Tuesday, April 23, 2024

Coding boot camps: skills for today and tomorrow

By Ben Lashar

WHETHER YOU’RE A HIGH SCHOOL STUDENT trying to determine your next move, an adult looking to change careers, or you want to update your skills — or you’re a parent who wants to prepare your student for the future job market — coding boot camps teach skills such as coding, web development and working with databases that can create job opportunities. 

Coding boot camps cost less and take less time than a traditional four-year college. Many even offer deferred tuition or income-sharing agreements, allowing for students to pay tuition out of their new paycheck after they completed the course. According to Course Report, coding boot camp graduates earn $70,698 on average during their first job after the camp, so the camps are an option for those struggling to find a high paying job.

Nucamp, Indianapolis, Carmel and Fort Wayne 

Nucamp specializes in making coding instruction available to a wide variety of people. Students dedicate eight to 14 hours a week to online coursework and then meet in person once a week on Saturdays. In addition, classes cost less than $2,000. The low cost and flexible times expand accessibility to those who want to learn computer science but cannot afford to quit their jobs. At the end of the course, Nucamp students create a portfolio project to share with employers. 

Coder Dojo, multiple cities

Many coding boot camps foster talent in children. For example, Coder Dojo teaches children from age 7 to 17. The dojo begins exposing children to Scratch, a coding program designed for children. Then students move to more complex projects as their skills grow. Indiana has more Coder Dojo locations than any other state, with locations including but not limited to Indianapolis, Evansville, Kokomo and Columbus.

Kenzie Academy, Indianapolis

Kenzie Academy resembles a combination of coding boot camps and traditional colleges. Students spend two years learning skills such as software engineering and digital marketing. Kenzie is initially free to join because students pay Kenzie out of their paychecks from their new tech job, which the school guarantees to be at least $40,000 or students don’t have to pay. In addition, Kenzie offers earn and learn programs that allow students to make a living while attending classes.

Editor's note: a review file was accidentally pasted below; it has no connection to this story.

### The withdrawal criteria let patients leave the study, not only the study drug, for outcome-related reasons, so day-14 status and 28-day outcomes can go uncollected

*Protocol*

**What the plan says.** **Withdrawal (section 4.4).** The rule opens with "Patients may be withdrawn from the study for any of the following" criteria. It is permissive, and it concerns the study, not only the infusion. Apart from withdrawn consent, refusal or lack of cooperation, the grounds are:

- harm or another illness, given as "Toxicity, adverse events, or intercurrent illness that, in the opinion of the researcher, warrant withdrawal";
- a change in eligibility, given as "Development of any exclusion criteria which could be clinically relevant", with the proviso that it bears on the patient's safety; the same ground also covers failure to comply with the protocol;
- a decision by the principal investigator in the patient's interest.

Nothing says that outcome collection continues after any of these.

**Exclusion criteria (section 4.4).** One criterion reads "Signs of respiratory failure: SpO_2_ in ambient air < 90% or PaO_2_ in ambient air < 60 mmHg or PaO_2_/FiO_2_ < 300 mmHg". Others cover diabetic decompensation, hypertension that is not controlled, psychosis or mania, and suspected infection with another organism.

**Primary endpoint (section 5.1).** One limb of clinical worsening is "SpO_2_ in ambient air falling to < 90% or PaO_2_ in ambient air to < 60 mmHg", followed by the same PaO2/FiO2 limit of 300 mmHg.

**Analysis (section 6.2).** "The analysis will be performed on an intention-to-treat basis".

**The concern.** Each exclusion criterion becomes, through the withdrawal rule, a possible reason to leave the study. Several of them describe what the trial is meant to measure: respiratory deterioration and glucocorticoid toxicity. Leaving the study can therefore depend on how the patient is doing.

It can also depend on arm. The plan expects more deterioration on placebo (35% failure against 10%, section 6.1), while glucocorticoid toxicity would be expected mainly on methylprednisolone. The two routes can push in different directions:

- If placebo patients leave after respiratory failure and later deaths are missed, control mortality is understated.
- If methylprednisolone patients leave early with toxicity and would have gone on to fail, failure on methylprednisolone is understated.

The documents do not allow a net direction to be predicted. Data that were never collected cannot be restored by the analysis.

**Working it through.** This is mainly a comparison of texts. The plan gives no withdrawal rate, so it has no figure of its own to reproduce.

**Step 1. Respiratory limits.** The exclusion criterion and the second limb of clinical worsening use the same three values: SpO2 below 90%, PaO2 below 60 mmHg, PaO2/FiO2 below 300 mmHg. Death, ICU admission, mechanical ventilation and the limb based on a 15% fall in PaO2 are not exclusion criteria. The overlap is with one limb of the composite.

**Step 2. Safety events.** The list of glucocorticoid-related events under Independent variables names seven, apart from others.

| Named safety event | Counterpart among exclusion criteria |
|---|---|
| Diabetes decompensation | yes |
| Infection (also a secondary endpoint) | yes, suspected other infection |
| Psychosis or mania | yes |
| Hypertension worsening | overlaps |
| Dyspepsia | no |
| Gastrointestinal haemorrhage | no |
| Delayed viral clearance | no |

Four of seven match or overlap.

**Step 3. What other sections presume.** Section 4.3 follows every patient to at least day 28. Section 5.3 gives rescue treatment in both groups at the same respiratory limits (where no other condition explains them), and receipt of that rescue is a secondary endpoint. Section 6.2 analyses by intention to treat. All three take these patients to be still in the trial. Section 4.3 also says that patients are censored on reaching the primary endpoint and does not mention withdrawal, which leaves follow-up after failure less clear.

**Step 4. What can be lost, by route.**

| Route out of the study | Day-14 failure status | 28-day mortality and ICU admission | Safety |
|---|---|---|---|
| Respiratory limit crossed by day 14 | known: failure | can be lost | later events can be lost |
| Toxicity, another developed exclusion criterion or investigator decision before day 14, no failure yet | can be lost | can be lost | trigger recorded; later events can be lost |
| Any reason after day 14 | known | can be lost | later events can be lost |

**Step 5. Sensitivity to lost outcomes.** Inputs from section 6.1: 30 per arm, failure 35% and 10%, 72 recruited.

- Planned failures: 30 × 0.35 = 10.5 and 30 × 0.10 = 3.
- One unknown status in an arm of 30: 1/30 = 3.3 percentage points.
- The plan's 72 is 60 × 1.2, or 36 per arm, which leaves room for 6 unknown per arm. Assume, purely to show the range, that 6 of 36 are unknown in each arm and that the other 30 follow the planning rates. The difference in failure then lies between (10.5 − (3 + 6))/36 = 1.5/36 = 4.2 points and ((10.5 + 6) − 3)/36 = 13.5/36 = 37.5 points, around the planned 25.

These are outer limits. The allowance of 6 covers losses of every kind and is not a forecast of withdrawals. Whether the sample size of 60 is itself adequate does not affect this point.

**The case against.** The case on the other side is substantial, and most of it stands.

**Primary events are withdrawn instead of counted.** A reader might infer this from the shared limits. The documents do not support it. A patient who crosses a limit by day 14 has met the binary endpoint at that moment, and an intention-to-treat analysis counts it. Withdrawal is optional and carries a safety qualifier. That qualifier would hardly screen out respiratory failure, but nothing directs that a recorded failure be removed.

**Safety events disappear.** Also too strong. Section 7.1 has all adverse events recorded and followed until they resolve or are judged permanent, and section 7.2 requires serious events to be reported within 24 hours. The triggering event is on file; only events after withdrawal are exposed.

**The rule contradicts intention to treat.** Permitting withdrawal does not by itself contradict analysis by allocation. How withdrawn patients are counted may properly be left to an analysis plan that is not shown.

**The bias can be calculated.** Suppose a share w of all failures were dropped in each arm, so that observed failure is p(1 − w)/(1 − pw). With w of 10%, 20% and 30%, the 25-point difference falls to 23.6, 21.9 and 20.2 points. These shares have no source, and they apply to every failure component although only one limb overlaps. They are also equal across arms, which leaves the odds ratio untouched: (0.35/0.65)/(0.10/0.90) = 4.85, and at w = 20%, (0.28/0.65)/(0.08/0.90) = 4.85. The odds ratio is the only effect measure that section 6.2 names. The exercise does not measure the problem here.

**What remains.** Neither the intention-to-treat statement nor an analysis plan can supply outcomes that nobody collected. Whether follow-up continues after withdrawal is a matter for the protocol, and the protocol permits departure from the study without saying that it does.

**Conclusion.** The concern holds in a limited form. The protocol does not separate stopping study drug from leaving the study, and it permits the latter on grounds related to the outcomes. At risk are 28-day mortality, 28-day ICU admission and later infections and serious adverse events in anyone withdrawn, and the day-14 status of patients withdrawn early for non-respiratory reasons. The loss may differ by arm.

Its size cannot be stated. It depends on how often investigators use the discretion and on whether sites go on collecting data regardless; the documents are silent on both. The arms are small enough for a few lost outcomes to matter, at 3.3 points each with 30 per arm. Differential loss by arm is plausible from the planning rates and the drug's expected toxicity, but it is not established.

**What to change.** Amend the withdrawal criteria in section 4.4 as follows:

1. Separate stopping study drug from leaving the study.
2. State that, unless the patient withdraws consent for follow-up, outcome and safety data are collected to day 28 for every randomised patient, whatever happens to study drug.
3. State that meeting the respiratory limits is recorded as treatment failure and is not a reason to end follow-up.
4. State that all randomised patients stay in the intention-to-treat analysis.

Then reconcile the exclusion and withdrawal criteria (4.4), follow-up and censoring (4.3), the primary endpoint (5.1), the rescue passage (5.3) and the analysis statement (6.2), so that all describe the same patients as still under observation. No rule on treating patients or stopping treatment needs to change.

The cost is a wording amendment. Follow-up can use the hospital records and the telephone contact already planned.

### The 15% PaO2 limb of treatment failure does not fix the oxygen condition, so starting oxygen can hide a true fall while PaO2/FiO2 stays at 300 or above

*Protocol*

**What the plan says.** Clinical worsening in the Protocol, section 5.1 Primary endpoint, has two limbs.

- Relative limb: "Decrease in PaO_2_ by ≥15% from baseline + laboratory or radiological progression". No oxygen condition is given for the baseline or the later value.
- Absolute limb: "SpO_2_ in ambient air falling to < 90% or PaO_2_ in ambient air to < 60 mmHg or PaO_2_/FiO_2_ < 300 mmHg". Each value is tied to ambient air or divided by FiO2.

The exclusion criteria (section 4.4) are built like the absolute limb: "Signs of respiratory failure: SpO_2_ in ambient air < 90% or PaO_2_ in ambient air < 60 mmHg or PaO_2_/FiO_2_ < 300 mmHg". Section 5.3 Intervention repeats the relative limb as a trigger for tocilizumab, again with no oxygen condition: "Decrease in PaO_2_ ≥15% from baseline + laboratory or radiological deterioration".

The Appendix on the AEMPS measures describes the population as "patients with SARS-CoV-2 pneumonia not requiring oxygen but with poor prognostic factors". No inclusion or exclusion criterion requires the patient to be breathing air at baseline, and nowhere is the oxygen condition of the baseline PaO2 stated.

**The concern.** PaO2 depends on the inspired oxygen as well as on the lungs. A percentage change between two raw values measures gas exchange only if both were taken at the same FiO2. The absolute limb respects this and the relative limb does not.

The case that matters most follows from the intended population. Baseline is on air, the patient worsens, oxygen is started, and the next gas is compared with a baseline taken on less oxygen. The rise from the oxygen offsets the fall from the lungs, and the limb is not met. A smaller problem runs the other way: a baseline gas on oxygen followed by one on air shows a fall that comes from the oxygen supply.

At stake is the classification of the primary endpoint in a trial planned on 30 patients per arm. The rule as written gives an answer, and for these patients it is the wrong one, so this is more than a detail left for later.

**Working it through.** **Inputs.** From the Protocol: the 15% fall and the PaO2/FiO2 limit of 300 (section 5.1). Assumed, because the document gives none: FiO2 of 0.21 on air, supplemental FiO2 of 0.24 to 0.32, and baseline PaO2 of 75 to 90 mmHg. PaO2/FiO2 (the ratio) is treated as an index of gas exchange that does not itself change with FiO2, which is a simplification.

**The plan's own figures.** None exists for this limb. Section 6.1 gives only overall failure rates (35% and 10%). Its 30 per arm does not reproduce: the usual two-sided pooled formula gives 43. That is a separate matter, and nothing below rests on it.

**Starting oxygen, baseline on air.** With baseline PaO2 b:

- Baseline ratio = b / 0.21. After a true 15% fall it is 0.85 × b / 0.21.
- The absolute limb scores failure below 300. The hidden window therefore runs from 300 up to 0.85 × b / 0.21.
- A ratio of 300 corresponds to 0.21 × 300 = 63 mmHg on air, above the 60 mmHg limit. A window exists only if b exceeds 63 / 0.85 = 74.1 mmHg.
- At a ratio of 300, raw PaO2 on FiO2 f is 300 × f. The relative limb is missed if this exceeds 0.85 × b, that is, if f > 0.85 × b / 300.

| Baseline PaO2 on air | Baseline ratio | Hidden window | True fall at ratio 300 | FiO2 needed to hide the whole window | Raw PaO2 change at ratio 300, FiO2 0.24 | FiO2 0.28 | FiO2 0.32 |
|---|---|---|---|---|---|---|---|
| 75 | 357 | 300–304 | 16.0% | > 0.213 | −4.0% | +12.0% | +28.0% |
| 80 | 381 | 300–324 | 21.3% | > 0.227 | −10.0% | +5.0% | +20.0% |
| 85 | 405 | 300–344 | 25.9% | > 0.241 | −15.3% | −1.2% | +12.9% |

Code Ninjas, Carmel, Fishers, Westfield, West Lafayette and Zionsville 

Coder Ninjas take advantage of children’s natural love for gaming, using games to teach children age 7 to 14 coding skills. Children can enroll in camps, individual lessons and even coding-themed birthday parties. Classes range from JavaScript to Minecraft and teach students math, teamwork, digital literacy and more. 

New Horizons Computer Learning Center, Indianapolis 

New Horizons has more than 250 locations internationally, including one in Indianapolis. It offers education in Adobe, Salesforce and Microsoft, providing more than 40 percent of all authorized Microsoft training. Classes can be either in person or online, and prices vary depending on the program. 

South Bend Code School, Bloomington, Elkhart, Fort Wayne and South Bend

South Bend Code School offers two different programs depending on age. Children ages 7 to 12 learn the basics of coding while building games and websites in a collaborative environment. Teenagers ages 13 to 18 gain real life experience working with professional level tools in order to create a portfolio.

Eleven Fifty, Fishers

Eleven Fifty teaches a variety of courses, and is Indiana’s first registered apprenticeship program, which means it guarantees apprenticeships with partner companies. For $13,500 students can take courses full time for 12 weeks or part time for 24 weeks. Eleven Fifty offers several scholarships and opportunities to make tuition more affordable. The Academy G.I. Bill Fund allows veterans to attend for free.

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